In summary, the reference price refers to the price that the consumer uses to compare with the price provided by the merchant when shopping, and it is the expected price that is jointly influenced by the memory price of the consumer and the current purchase environment. It can be divided into internal reference price and external reference price. Consumers will judge the “fairness” or “fairness” of this reference price based on past purchasing experience, competitive price, merchant’s cost and reasonable profit assessment, and the purchase price of the social group in which it is located.

2.2. The Expression of the Reference Price

It is generally believed that the reference price is stored in the mind of the consumer in the form of a specific number. However, some scholars have found that, in addition to the specific reference price, consumer’s reference price may also be a reference price range (such as Li Ning running shoes may be more expensive than ordinary canvas shoes), or some kind of Commodity price beliefs (for example, many store clothes will be discounted before and after Christmas). Mazumdar and Monroe (1990) [11] pointed out in the study that when consumers learn a price information in an unconscious situation, they remember more about a price range than recalling a specific price. Mazumdar, Raj and Sinha (2005) [12] pointed out that the storage mode of the reference price in the consumer brain gradually shifted from the specific price information to the evaluation mode. It can be seen that the consumer’s reference price performance form is summarized into three types: one is a specific digital form; the second is a certain price range; and the third is a price evaluation mode for a certain commodity.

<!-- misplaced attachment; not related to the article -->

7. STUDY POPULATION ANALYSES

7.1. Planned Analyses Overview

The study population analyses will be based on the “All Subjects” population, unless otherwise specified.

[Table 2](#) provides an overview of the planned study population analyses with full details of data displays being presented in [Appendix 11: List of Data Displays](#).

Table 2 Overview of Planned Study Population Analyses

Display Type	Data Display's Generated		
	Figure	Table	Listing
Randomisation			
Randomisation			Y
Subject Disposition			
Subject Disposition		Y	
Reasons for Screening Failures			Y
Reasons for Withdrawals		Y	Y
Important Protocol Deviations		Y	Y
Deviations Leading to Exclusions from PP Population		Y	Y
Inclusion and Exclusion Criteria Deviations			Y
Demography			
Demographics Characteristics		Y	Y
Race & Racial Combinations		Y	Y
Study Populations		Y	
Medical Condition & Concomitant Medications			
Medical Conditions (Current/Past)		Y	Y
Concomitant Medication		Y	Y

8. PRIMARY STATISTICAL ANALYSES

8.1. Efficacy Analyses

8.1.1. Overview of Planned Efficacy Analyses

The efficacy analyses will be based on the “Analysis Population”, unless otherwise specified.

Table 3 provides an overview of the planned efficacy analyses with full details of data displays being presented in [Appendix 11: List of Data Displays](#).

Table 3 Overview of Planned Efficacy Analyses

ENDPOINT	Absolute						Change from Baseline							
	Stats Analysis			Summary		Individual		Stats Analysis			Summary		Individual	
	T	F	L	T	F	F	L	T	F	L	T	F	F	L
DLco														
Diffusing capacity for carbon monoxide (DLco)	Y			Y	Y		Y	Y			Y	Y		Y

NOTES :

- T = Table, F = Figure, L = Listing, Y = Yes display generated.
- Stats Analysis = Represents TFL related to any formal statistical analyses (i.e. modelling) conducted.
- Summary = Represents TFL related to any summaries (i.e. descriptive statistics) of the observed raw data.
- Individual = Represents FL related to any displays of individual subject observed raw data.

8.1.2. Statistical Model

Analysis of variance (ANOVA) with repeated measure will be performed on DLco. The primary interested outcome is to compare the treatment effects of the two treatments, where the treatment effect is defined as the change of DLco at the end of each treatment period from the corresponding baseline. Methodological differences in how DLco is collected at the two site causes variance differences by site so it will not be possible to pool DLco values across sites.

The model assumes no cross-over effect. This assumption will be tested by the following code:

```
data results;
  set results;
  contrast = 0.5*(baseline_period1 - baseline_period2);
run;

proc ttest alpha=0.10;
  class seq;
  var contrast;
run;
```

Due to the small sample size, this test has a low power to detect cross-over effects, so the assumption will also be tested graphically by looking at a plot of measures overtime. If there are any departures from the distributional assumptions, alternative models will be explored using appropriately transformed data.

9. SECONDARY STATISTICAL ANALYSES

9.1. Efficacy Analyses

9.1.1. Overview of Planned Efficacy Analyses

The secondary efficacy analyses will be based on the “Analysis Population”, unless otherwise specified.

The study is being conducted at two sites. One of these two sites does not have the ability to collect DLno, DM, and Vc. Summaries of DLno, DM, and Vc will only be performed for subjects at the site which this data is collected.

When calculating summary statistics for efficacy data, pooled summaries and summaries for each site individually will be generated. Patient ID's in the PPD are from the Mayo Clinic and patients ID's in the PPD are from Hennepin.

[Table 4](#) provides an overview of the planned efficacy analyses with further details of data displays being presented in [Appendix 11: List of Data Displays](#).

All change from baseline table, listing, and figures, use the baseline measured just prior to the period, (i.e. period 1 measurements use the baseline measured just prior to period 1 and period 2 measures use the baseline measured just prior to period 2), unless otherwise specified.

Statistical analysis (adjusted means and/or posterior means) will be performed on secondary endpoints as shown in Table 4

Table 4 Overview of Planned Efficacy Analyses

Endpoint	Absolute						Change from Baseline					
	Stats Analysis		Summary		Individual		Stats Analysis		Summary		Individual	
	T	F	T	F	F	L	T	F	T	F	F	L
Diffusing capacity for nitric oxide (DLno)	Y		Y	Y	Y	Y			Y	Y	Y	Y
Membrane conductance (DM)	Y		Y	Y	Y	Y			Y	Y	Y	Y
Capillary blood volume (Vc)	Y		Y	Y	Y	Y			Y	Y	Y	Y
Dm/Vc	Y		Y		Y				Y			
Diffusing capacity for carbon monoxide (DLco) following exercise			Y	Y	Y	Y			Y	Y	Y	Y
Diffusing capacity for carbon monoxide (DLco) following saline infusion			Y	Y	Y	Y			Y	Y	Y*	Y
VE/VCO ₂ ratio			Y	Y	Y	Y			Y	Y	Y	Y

In addition, Deaton and Muellbauer (1980) [13] pointed out that consumers would set a budget before purchase to determine the quantity of goods purchased. Heath and Soll (1996) [14] pointed out that the budget set by consumers before the purchase of goods may become a reference point for consumers to actually spend. It can be seen that the consumer’s reference price may be expressed in the form of consumer budget.

In general, the expression of reference prices can be divided into digital and non-digital forms. The digital form includes a specific price value range or price range, the source of which mainly includes the consumer’s past consumption experience and the budget set by the consumer before consumption. The non-digital form refers to a consumer’s belief in price, and its source is also due to the future expectations of the consumer based on past consumer experience. That is, based on the “nearer past”, the expectation of future results is formed.

3. Classical Theory and Analysis of Reference Price

The classical theoretical analysis of reference prices can help us to better understand the process and characteristics of reference price formation. This paper provides a theoretical basis for the analysis of the formation of the reference price for Internet consumers.